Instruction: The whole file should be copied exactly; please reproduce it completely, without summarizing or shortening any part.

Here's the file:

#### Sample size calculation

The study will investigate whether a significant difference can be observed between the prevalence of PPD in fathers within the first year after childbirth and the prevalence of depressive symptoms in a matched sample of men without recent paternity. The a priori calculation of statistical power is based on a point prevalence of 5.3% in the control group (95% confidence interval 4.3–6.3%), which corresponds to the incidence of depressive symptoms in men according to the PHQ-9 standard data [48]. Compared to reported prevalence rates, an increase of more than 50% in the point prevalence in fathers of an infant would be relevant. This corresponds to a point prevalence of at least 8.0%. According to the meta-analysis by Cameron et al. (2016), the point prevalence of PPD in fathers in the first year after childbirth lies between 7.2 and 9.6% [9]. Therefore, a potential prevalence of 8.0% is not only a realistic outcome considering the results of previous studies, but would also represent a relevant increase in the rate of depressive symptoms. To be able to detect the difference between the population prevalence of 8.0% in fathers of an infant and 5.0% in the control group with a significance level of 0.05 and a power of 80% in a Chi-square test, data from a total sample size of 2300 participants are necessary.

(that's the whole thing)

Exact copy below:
#### Sample size calculation

The study will investigate whether a significant difference can be observed between the prevalence of PPD in fathers within the first year after childbirth and the prevalence of depressive symptoms in a matched sample of men without recent paternity. The a priori calculation of statistical power is based on a point prevalence of 5.3% in the control group (95% confidence interval 4.3–6.3%), which corresponds to the incidence of depressive symptoms in men according to the PHQ-9 standard data [48]. Compared to reported prevalence rates, an increase of more than 50% in the point prevalence in fathers of an infant would be relevant. This corresponds to a point prevalence of at least 8.0%. According to the meta-analysis by Cameron et al. (2016), the point prevalence of PPD in fathers in the first year after childbirth lies between 7.2 and 9.6% [9]. Therefore, a potential prevalence of 8.0% is not only a realistic outcome considering the results of previous studies, but would also represent a relevant increase in the rate of depressive symptoms. To be able to detect the difference between the population prevalence of 8.0% in fathers of an infant and 5.0% in the control group with a significance level of 0.05 and a power of 80% in a Chi-square test, data from a total sample size of 2300 participants are necessary.